For centuries, lighthouses have been the guiding light that have helped weary travelers find the way home. Standing steadfast at the edge of turbulent waters, these lighthouses have been a beacon of hope since ancient times. The US coastline is dotted with more than 1000 lighthouses – starting with the Boston Light in 1716, which still sits on a rocky island 10 miles out in the Boston Harbor.
These lighthouses were instrumental in building the nation – the colonies built lighthouses along the coast to make navigating their shores safer for maritime sailors. They also played an important role during the Revolutionary Wars, as a result of which in 1789, The First Federal Congress passed the Lighthouse Act which was the nation’s first public works program. The US Lighthouse Board, established in 1847, was the second agency of the US Federal Government. The list below shows lighthouses from Maine to Michigan.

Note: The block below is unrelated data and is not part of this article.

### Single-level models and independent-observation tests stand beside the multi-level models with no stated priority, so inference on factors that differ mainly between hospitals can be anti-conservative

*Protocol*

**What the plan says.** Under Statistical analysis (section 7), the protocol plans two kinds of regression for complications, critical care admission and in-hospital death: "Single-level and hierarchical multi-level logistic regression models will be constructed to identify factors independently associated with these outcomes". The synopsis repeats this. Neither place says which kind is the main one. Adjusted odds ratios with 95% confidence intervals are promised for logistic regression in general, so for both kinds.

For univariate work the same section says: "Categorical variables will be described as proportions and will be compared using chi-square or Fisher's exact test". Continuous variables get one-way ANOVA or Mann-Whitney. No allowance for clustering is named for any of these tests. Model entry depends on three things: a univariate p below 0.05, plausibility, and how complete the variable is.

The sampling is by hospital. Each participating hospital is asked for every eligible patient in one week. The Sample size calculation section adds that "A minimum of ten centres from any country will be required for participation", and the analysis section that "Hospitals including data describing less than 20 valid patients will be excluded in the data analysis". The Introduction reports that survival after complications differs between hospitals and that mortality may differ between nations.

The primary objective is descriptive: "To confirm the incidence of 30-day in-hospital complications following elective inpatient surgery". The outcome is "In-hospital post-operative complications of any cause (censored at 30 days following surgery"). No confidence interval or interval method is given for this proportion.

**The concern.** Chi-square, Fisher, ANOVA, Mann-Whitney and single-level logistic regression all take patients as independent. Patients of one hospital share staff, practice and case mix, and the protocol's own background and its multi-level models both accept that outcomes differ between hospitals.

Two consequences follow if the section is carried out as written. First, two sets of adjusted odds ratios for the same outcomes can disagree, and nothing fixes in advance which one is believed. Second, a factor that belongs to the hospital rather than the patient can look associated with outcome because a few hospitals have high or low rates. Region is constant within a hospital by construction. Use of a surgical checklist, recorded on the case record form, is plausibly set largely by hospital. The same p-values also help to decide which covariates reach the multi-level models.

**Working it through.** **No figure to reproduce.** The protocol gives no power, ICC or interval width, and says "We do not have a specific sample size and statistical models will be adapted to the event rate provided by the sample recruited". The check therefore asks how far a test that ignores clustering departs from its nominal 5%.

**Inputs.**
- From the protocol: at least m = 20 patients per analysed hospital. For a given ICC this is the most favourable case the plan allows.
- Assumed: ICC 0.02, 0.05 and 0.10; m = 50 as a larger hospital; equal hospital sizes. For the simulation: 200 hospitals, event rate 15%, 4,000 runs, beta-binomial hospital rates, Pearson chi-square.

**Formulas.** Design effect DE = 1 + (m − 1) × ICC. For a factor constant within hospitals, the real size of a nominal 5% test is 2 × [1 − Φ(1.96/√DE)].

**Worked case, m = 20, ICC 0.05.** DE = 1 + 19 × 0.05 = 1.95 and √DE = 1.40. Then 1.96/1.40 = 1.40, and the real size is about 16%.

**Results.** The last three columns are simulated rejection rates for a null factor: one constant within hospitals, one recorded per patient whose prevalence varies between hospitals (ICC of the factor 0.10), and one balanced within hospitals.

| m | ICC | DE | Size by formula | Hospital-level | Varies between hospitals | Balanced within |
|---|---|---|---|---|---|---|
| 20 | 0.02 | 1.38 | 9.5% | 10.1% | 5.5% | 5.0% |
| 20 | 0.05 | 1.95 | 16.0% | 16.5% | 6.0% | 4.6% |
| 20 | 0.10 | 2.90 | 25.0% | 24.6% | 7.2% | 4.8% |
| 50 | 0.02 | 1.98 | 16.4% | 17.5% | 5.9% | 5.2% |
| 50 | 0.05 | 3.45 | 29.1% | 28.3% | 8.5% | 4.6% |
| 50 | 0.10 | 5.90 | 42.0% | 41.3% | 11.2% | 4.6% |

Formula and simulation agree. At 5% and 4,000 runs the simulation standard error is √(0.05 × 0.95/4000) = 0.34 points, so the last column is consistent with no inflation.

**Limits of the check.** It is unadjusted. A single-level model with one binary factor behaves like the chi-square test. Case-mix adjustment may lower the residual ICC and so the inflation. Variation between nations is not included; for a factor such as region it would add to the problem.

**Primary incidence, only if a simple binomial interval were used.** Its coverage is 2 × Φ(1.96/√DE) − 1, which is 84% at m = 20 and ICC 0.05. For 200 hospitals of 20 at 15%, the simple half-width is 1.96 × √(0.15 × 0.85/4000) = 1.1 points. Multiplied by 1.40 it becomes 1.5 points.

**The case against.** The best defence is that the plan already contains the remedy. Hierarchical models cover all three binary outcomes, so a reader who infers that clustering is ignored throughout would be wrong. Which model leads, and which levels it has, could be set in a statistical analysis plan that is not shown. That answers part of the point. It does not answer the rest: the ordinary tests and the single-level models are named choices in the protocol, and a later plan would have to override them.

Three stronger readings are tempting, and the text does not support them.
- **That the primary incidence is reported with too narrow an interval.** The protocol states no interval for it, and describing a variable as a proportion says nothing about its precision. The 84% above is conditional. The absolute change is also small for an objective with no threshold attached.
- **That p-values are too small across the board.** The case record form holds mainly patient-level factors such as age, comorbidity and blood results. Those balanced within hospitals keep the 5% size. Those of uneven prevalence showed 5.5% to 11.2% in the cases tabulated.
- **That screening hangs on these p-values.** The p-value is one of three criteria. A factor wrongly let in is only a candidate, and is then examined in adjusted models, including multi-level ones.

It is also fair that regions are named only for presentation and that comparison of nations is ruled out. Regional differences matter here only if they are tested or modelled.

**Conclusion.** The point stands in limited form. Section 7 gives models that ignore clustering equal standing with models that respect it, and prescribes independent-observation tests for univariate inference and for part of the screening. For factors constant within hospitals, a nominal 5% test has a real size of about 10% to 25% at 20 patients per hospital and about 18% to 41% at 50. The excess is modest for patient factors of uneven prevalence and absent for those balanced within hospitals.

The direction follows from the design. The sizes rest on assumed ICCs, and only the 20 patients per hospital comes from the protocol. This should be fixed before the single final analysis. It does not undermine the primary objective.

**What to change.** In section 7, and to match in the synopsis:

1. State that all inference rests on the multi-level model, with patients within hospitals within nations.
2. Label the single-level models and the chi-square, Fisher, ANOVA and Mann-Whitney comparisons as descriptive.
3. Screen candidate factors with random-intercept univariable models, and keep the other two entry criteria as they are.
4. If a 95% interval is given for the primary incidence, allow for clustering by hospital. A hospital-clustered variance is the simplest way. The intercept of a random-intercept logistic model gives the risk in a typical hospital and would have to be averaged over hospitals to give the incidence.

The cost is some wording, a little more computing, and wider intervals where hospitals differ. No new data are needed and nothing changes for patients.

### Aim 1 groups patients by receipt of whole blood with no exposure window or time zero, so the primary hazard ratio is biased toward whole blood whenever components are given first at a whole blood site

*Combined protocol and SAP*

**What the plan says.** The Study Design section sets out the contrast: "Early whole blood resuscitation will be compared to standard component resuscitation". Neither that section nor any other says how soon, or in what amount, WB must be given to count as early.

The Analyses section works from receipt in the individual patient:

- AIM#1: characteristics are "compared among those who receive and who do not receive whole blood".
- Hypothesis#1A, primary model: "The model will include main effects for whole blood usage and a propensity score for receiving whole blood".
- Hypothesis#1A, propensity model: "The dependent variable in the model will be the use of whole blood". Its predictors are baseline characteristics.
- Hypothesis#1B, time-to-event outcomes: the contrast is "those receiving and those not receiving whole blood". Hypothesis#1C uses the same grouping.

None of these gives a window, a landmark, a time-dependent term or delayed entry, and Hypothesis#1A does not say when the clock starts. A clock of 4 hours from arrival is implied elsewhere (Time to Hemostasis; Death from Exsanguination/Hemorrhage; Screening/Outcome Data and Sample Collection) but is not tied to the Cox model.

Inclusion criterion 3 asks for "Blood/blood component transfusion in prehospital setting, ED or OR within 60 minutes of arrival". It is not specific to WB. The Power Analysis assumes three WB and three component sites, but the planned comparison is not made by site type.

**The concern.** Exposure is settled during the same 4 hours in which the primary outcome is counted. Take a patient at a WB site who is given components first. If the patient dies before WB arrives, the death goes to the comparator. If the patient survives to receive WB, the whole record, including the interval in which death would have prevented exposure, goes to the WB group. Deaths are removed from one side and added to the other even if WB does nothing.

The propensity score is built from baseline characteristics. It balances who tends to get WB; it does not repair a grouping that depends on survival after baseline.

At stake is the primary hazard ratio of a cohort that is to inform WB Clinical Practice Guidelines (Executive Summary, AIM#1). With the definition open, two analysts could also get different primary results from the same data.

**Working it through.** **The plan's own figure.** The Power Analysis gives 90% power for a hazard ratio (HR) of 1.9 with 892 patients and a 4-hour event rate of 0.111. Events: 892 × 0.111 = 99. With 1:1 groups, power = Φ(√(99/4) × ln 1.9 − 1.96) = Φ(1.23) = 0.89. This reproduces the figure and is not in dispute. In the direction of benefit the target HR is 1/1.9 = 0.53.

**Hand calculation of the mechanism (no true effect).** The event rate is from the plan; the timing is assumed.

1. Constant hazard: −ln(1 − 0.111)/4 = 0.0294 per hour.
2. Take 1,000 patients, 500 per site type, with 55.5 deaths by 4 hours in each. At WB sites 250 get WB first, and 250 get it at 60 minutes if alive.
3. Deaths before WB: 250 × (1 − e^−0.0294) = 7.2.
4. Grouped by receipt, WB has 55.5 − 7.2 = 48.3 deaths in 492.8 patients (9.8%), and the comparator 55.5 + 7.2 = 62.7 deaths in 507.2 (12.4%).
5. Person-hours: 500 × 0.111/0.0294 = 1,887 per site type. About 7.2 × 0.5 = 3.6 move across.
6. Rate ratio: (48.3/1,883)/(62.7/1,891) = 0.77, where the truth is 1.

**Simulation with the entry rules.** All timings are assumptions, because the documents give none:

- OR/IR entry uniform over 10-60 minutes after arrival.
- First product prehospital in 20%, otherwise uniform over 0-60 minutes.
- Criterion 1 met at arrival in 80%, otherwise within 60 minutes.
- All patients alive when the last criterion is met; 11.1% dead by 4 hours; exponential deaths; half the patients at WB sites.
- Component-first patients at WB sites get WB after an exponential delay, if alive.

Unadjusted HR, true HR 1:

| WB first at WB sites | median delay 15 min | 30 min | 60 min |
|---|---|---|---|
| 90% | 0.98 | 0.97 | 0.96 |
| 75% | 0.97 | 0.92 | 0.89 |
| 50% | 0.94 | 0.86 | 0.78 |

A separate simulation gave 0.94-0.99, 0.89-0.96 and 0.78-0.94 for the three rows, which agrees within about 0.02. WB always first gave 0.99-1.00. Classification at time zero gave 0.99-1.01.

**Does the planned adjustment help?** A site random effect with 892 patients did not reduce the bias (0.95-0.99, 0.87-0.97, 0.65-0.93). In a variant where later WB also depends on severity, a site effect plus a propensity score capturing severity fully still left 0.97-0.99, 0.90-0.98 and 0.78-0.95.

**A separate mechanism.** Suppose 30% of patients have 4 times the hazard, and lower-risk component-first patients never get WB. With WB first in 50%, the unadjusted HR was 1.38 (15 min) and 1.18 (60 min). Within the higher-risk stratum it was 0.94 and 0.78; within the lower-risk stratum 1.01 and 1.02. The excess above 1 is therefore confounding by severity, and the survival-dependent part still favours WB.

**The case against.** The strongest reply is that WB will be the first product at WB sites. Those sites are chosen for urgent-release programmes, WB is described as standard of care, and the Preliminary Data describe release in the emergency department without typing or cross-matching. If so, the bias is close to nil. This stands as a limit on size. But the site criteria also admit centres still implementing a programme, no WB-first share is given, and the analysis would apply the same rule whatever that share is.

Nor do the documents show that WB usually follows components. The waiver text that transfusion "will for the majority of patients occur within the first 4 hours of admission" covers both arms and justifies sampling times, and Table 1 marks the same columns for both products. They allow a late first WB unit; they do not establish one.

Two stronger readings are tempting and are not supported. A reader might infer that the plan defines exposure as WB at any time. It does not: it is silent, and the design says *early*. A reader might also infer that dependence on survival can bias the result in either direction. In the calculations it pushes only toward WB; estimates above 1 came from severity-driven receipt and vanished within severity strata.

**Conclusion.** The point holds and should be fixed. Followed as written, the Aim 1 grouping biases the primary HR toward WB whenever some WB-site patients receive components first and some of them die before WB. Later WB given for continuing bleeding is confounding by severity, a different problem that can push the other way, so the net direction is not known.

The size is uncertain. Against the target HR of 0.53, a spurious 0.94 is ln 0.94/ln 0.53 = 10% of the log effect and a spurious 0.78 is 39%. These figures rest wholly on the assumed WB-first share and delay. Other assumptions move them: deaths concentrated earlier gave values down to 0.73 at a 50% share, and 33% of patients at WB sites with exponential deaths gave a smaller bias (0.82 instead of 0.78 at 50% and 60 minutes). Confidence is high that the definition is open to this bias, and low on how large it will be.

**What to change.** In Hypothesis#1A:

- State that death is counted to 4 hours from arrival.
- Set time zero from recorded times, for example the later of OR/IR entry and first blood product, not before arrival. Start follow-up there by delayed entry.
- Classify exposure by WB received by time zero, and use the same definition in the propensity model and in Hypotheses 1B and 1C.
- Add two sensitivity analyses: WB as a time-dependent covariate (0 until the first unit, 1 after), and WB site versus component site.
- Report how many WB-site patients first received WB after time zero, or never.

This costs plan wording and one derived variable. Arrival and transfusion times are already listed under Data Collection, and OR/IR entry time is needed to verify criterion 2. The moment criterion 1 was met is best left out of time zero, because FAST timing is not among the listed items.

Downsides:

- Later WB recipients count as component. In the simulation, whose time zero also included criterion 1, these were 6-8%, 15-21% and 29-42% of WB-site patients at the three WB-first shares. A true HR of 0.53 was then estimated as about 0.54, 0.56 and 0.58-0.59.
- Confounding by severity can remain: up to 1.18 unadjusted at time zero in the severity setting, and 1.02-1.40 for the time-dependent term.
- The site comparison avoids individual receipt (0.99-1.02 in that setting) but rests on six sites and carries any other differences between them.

These lighthouses became the guiding light which guided the settlers to new lands across the vast expanse of this nation’s coastlines and lake shores.
The oldest working lighthouse in the world is the Hook Lighthouse which was built around 1210. It was built by the monks who had lived in a monastery there since the 5th century, and had a practice of lighting a warning beacon at Hook Head. This tradition of warning sailors and fishermen continued for centuries until a lighthouse was built around 1210.
The 1868 Lighthouse Board Report included this statement, “Nothing indicates the liberality, prosperity or intelligence of a nation more clearly than the facilities which it affords for the safe approach of the mariner to its shores.” With these lighthouses that dotted the coastline, the United States has always kept the light on at night, making sure its people find their way home safely.